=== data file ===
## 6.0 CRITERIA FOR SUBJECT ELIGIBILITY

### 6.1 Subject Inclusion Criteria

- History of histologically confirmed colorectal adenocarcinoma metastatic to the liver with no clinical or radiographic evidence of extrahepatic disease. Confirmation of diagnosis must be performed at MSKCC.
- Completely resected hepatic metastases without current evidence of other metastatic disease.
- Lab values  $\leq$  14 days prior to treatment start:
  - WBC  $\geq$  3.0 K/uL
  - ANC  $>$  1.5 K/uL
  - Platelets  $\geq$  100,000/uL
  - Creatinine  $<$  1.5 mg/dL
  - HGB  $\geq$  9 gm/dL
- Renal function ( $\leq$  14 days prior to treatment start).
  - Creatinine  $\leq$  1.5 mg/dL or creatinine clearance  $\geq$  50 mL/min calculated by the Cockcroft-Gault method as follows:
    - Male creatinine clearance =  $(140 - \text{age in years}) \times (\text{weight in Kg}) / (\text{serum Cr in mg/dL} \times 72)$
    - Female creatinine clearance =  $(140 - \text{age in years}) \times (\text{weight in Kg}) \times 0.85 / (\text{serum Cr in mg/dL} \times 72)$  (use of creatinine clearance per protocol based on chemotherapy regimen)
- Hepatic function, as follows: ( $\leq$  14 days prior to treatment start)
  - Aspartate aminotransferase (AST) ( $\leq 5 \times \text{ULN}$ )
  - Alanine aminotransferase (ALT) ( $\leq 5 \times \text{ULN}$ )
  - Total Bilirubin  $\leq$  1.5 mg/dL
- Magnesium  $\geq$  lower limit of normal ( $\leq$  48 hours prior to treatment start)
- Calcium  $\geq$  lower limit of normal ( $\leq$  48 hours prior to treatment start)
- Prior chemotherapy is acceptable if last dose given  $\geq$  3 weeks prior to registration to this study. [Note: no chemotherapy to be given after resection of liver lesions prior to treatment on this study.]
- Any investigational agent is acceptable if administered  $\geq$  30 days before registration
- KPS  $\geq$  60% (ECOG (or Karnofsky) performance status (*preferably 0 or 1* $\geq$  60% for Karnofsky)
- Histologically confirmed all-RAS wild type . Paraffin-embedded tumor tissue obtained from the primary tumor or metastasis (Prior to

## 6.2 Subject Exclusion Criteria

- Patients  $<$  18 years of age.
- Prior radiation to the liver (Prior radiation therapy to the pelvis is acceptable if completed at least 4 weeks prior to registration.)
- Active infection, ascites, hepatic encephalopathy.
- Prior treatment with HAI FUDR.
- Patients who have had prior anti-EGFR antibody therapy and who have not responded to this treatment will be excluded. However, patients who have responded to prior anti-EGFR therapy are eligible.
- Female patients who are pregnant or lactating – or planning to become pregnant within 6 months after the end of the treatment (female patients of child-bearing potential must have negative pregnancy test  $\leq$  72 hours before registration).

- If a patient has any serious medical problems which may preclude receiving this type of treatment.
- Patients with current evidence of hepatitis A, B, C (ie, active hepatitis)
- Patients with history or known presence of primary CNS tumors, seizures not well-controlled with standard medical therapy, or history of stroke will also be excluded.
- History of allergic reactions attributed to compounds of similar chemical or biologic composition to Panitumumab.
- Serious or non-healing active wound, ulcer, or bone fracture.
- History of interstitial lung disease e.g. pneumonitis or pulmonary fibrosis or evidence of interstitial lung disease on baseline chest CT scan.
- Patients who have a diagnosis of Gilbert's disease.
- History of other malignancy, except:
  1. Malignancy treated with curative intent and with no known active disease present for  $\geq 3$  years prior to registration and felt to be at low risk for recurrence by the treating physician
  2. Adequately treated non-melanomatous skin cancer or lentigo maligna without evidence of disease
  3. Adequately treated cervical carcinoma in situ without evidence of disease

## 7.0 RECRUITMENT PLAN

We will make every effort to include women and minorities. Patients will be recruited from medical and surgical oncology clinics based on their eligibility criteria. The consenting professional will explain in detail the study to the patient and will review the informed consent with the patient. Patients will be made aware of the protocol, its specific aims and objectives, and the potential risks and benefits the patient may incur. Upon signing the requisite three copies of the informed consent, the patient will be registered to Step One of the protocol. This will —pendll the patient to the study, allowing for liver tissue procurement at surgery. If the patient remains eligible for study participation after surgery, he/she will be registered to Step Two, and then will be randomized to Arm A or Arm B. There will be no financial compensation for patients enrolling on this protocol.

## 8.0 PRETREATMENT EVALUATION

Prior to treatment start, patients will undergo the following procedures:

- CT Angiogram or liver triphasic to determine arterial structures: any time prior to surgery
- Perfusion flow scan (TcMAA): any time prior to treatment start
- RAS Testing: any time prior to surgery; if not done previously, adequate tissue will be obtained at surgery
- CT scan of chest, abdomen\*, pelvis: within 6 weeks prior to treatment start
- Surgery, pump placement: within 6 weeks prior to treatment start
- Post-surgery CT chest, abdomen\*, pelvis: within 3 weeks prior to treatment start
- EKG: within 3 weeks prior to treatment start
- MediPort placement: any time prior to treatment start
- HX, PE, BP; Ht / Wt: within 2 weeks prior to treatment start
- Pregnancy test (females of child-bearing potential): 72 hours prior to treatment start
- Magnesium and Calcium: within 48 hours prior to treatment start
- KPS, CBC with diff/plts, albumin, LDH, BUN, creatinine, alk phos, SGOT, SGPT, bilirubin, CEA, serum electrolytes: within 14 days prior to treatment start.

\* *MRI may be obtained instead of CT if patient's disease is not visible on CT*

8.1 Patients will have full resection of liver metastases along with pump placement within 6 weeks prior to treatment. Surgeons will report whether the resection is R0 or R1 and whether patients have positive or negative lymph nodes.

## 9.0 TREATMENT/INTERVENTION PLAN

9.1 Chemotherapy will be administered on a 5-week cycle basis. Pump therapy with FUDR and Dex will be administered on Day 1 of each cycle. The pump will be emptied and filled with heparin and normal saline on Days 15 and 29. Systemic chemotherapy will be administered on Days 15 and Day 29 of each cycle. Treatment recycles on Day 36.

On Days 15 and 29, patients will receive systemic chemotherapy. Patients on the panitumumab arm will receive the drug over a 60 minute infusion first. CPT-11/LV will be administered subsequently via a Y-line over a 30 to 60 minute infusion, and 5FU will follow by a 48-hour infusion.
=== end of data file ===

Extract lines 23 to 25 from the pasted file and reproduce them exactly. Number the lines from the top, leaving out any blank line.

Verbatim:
- KPS  $\geq$  60% (ECOG (or Karnofsky) performance status (*preferably 0 or 1* $\geq$  60% for Karnofsky)
- Histologically confirmed all-RAS wild type . Paraffin-embedded tumor tissue obtained from the primary tumor or metastasis (Prior to

## 6.2 Subject Exclusion Criteria